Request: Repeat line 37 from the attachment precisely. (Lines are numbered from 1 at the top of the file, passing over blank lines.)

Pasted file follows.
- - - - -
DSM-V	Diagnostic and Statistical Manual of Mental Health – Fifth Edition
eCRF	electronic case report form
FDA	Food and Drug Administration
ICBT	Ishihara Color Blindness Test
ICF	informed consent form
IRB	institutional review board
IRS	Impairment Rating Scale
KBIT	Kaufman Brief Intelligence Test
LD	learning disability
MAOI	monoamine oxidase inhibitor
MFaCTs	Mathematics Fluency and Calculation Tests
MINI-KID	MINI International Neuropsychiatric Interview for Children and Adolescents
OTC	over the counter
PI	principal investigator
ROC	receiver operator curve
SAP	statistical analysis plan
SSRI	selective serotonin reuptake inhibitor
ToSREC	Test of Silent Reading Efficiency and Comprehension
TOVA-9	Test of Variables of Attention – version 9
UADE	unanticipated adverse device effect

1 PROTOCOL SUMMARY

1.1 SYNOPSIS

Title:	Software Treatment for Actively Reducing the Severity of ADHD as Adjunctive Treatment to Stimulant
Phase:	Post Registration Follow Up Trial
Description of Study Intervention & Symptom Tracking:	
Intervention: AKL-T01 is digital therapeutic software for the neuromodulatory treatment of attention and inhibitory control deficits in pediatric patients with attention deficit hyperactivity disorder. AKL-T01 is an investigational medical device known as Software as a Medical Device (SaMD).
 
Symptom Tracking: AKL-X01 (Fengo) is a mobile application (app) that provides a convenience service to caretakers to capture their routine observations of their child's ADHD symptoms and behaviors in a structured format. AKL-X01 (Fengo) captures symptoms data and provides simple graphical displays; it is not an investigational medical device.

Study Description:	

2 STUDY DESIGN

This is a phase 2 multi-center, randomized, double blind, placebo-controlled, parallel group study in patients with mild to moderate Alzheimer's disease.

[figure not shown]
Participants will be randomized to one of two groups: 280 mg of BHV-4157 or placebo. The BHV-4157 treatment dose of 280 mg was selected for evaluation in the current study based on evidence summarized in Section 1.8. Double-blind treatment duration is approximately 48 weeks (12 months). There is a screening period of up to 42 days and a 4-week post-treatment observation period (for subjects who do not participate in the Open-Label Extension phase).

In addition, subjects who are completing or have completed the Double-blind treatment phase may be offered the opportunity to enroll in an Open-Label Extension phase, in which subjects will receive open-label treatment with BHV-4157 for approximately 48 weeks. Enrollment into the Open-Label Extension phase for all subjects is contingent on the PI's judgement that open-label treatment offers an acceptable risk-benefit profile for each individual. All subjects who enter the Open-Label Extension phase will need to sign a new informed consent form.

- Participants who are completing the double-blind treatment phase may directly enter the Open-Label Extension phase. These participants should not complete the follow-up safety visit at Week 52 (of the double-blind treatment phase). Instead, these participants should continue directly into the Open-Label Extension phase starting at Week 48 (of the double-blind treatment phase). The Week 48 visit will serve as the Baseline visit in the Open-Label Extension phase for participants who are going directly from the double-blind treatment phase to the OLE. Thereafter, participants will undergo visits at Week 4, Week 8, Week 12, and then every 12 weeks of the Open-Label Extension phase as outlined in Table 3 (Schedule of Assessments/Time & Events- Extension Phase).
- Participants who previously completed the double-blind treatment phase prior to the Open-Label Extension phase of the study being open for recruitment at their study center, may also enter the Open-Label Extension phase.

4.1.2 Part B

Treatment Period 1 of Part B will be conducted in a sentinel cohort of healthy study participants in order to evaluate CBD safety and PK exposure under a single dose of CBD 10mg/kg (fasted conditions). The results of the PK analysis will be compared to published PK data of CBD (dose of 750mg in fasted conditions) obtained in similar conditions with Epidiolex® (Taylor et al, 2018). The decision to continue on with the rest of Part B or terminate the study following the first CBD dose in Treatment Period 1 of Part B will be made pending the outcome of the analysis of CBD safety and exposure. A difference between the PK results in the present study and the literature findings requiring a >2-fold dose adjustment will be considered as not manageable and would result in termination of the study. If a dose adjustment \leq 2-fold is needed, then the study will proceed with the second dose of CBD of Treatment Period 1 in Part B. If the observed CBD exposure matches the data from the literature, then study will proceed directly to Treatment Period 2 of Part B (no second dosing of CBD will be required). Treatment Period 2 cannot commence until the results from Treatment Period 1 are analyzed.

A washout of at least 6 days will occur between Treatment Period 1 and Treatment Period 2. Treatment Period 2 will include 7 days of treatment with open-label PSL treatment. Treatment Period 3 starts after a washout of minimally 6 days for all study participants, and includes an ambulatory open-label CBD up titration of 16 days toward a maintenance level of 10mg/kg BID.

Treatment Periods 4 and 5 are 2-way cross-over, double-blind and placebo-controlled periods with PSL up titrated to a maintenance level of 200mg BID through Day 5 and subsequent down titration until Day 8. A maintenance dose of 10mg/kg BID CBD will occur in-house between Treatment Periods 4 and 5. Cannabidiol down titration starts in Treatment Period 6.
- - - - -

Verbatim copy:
Treatment Period 1 of Part B will be conducted in a sentinel cohort of healthy study participants in order to evaluate CBD safety and PK exposure under a single dose of CBD 10mg/kg (fasted conditions). The results of the PK analysis will be compared to published PK data of CBD (dose of 750mg in fasted conditions) obtained in similar conditions with Epidiolex® (Taylor et al, 2018). The decision to continue on with the rest of Part B or terminate the study following the first CBD dose in Treatment Period 1 of Part B will be made pending the outcome of the analysis of CBD safety and exposure. A difference between the PK results in the present study and the literature findings requiring a >2-fold dose adjustment will be considered as not manageable and would result in termination of the study. If a dose adjustment \leq 2-fold is needed, then the study will proceed with the second dose of CBD of Treatment Period 1 in Part B. If the observed CBD exposure matches the data from the literature, then study will proceed directly to Treatment Period 2 of Part B (no second dosing of CBD will be required). Treatment Period 2 cannot commence until the results from Treatment Period 1 are analyzed.